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History will be made in 2020 when Ireland's adventure into the elite of world cricket brings them to Birmingham for the first time, for an ODI on Saturday 12th September.

History will be made in 2020 when Ireland’s adventure into the elite of world cricket brings them to Birmingham for the first time, for an ODI on Saturday 12th September.

Men’s World Cup champions England will take on an Ireland side which has gone from strength to strength, receiving full Test-match status in 2017, and is capable of embarrassing the biggest cricket nations.

England found out the hard way just what a punch Ireland pack when the teams met in the World Cup in Bangalore in 2011. A hefty total of 327, including half-centuries from Bears pair Ian Bell and Jonathan Trott, appeared more than good enough for England, only for it to be reeled in with five balls to spare as Kevin O’Brien smashed 113 from just 63 balls.

It was one of the most spectacular upsets in World Cup history but far from the only knockout blow that Ireland have delivered over the years. Four years earlier, Ireland defeated Pakistan in a 2007 World Cup campaign that unveiled them as a serious white-ball threat.

How far Irish cricket has continued to advance was made clear in the summer of 2019 when they played their first Test in England – and bowled the hosts out for 85 on the first morning. Joe Root’s side fought back to win, but it was another vivid reminder that these days, whatever the format, Ireland pose a threat.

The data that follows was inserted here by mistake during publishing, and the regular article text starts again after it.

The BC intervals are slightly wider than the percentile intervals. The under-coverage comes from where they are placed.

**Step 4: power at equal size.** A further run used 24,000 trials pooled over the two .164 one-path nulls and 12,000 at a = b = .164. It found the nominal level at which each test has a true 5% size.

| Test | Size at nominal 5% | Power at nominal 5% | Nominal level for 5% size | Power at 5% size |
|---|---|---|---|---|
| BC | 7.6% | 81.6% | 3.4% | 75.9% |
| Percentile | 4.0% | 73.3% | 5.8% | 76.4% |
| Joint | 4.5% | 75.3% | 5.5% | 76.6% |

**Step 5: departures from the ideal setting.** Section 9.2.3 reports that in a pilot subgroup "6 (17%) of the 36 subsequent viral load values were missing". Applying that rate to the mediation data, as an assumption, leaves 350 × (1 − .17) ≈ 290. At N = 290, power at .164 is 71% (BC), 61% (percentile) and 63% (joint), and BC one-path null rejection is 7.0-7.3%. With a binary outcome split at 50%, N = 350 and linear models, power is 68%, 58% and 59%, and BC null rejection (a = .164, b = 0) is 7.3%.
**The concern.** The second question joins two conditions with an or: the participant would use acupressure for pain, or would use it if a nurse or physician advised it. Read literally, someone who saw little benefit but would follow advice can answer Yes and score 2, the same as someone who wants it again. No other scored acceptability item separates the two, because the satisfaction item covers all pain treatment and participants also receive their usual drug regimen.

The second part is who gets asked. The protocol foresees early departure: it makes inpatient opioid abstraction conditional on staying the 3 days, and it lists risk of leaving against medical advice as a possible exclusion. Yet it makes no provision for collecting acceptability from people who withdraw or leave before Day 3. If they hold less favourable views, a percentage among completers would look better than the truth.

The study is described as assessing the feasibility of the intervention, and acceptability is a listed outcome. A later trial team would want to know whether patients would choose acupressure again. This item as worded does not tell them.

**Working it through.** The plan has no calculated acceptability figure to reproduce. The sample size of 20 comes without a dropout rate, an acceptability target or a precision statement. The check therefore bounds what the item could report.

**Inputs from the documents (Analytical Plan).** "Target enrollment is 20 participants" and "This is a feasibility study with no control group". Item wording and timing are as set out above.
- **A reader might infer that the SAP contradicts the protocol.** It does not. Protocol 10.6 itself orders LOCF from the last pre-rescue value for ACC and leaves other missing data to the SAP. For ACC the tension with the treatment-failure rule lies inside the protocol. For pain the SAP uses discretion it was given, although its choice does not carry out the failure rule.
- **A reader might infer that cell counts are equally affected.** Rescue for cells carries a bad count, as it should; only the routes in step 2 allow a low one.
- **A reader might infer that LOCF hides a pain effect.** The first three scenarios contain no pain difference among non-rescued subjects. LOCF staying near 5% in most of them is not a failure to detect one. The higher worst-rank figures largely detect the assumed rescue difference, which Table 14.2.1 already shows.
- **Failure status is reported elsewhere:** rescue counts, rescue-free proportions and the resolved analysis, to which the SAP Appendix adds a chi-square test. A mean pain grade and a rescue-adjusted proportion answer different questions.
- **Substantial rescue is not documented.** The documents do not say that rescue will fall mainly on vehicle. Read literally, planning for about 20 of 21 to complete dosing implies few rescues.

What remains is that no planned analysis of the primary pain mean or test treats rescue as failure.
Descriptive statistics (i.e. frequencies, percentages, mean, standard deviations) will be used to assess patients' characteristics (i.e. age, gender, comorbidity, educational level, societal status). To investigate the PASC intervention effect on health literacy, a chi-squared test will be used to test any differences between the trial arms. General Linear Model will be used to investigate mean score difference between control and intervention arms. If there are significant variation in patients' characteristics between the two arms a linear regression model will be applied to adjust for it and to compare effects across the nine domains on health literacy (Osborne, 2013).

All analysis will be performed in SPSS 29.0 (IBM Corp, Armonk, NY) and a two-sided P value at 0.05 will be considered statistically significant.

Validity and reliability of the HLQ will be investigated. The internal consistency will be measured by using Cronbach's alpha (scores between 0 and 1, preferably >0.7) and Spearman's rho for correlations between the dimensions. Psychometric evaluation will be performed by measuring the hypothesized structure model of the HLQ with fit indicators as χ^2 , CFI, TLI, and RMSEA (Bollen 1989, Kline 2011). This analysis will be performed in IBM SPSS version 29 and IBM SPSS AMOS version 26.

They will bring an exciting new dimension to Edgbaston’s international history next September – and will arrive in Birmingham with several players who have the Bear, as well as the shamrock, close to their hearts. Former Warwickshire batsman William Porterfield has been a pivotal figure in Ireland’s rise while seamers Boyd Rankin and Mark Adair, both proud former Bears, would love to bowl their country to glory at their former home county ground.

They will seek to evoke the spirit of 1862, when the ‘Gentlemen of Ireland’ first turned over English opposition, defeating MCC Club and Ground at Lord’s. That was the first time that a representative Irish team had played in the capital and they responded with a win. Next September they come to the Second City for the first time – and will be aiming for the same.

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